Massachusetts Nursing Ballot Question is Bad for Our Health

Author: Louis J. Woolf

The Massachusetts Nurses Association— a labor union representing less than 25% of professional nurses— has petitioned the State Legislature to place a question on the ballot in November that would mandate nurse to patient ratios that hospitals would have to meet if it passes. On the face of it—sounds like a good idea. Who isn’t for greater patient safety? But take a closer look, and I know you’ll agree that it’s not such a great idea after all. In fact, it’s a very bad idea and nurses themselves don’t all agree that this is the best way to optimize patient care and safety.

Health care decisions should be made by health care professionals.

The American Nurses Association of Massachusetts and the Organization of Nurse Leaders oppose this ballot question because it strips decision-making power from nurses themselves. Our hospitals vary in size, specialize in different services, and serve different patient populations. Having the same staffing plan at every hospital, for every patient, at all times makes no sense and many nurses agree.

Health care teams need – and want – the ability to determine the best staff levels required to care for their patients and to adapt to different circumstances. And making that call is about more than a number. It requires flexibility.

For example, a new nurse may need support from a more experienced nurse. A fixed ratio would discourage “teaming up,” effectively eliminating an important opportunity for collaboration and training that benefits both nurse and patient.  An experienced nurse is generally well-equipped to balance their own patients’ care with helping out a less experienced colleague.

This mandate will negatively impact access to emergency rooms, delay needed patient transfers from community hospitals to trauma centers, and delay or eliminate elective surgeries.

It may seem counter-intuitive that mandating more nurses could have a negative impact on patient care, but consider the following repercussions.

A mandate could dramatically increase emergency room wait times and delay other life saving services.  The law would prevent hospitals from making essential and last-minute changes, even in the event of an unexpected influx of patients.

Imagine a hospital faces an emergency due to a multi-car crash, large fire, or shooting incident. Will patients have to wait in the ER because the nurse/patient ratio is disrupted—even though resources could safely be diverted from stable patients to care for an influx of critically ill or injured patients? Even worse, a hospital could be forced to send patients to other hospitals, or turn them away.

 When it comes to scheduling surgery, nurses currently have autonomy to review their assignments and accommodate surgeries based on complex decisions only they can make. They can consider acuity, the experience of the team, and the timing of surgeries to ensure each patient receives the best care. With this mandate, surgeries could be unnecessarily delayed or canceled.

And finally here is another example of how ratios can place an unnecessary burden on hospitals, and it hits especially close to home for me. This past March we experienced back-to-back nor’easters. Hebrew Rehabilitation Center teams rallied together to make sure our patients were well taken care of during the storms. When blizzard conditions make traveling difficult, we don’t always have full staffing.  Yet as a team, our nurses determined where we needed critical resources and utilized other team members to support the nurses. And, the outcome was excellent. With this law we, and other hospitals, could face penalties if enough nurses are unable to report to work under severe weather conditions.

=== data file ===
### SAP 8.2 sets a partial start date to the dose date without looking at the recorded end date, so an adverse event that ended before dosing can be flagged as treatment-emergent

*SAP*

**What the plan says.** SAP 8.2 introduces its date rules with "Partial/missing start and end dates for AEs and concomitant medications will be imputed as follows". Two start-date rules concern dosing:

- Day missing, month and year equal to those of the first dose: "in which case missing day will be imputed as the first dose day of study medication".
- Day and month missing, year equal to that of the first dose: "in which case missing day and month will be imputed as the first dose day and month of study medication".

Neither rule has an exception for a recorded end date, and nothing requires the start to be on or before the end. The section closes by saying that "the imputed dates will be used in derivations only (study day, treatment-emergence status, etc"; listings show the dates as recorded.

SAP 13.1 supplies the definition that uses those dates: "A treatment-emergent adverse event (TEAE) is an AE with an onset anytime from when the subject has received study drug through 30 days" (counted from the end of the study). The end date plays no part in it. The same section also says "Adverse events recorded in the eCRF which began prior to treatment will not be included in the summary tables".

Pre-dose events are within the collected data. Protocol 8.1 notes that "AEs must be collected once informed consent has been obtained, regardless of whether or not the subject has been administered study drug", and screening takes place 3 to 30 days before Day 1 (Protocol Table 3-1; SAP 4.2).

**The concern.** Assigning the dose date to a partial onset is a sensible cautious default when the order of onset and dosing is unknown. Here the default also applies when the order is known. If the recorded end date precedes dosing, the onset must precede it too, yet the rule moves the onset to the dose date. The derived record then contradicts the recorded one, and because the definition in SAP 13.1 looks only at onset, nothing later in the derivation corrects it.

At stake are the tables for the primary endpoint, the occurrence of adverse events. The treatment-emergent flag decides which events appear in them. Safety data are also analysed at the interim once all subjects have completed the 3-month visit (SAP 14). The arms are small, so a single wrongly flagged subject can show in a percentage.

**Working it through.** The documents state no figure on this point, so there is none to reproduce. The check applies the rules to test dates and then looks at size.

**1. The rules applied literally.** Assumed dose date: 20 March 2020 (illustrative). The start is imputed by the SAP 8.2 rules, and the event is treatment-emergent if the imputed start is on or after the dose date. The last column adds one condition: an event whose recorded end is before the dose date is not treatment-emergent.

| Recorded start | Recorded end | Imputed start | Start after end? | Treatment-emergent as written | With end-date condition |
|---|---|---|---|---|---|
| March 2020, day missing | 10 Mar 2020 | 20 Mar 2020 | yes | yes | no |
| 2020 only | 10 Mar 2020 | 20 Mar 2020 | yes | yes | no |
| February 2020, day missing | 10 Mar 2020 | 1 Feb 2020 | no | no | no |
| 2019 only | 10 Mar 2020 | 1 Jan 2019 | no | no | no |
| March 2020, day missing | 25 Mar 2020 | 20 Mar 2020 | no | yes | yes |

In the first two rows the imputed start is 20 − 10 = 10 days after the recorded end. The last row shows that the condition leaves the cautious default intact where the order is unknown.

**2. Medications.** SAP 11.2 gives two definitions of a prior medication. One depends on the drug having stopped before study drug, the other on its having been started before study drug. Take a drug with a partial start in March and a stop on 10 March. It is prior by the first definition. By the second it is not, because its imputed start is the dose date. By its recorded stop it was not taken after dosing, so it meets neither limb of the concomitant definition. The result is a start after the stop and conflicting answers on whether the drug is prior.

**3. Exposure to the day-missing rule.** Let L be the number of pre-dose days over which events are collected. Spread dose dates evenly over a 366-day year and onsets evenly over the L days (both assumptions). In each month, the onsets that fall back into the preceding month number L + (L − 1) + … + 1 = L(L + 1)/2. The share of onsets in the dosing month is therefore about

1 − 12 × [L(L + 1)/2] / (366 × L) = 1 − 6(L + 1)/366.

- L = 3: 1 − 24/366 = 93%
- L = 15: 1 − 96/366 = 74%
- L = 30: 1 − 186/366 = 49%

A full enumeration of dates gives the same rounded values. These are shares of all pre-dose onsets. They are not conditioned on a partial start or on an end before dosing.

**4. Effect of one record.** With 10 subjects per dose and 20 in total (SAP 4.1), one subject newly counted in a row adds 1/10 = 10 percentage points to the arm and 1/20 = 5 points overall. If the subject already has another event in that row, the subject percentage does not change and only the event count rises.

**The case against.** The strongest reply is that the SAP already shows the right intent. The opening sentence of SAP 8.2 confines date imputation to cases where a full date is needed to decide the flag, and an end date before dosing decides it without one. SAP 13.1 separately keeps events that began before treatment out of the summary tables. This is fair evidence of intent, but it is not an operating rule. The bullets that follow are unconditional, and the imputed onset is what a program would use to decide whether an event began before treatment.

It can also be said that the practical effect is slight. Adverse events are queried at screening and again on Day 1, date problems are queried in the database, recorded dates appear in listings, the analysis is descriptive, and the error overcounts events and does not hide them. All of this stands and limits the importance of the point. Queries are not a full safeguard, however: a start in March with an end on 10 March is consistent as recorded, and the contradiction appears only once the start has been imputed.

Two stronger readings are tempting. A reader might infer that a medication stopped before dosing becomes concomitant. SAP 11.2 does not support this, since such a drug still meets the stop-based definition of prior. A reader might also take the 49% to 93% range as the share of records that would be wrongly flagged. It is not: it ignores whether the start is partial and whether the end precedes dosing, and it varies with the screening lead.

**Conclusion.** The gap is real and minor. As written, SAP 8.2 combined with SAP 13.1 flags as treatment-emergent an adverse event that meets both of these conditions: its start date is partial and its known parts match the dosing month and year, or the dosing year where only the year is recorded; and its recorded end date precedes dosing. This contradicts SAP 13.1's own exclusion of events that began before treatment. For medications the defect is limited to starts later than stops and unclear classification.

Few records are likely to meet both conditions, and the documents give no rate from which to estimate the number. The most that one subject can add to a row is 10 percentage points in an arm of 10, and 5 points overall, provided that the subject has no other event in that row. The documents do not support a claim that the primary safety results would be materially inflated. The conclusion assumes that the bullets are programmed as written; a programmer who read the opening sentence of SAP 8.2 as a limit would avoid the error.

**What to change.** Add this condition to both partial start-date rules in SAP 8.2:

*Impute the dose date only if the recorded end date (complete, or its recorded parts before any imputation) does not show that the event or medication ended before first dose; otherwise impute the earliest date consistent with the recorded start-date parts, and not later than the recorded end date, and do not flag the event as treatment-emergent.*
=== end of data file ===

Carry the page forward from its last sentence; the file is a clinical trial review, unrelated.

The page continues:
This mandate will cost close to a billion dollars every year, and take funding away from vital services like mental health care.

If this measure passes, it would take away funding from other important health care services. Hospitals would have to follow these regulations at all times, and would suffer severe financial penalties if they fail to do so.

In a recent Globe article a top leader at a community hospital stated his hospital would be forced to hire up to 63 additional nurses putting the funding of critical programs in jeopardy. In some cases this mandate would even force some financially vulnerable community hospitals to close completely.

Many Massachusetts families are already struggling to pay for health care. This proposal will drive costs up even more.

Higher costs will be felt across our state’s health care system if this bill is passed. The additional costs will ultimately be passed on to you and local businesses in the form of higher insurance premiums, copays, deductibles, and taxes.

Congress has already begun to talk about cutting Social Security, Medicare and Medicaid to pay for the new tax bill. Federal cutbacks and this staffing mandate will put new financial burdens on families that cannot afford it.

I urge you to carefully consider what a yes vote on this question will really mean for patients if it passes. Many of us who have devoted our careers to providing the best quality health care in Massachusetts have grave concerns on what passage of this bill would mean for the health of residents of our Commonwealth. I urge you to vote NO.

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About Louis J. Woolf

President and Chief Executive Officer, Hebrew SeniorLife

Louis J. Woolf is president and CEO of Harvard Medical School-affiliate Hebrew SeniorLife, an integrated system of health care, senior living, research, and teaching that serves more than 3,000 Greater Boston seniors each day and is committed to redefining the...

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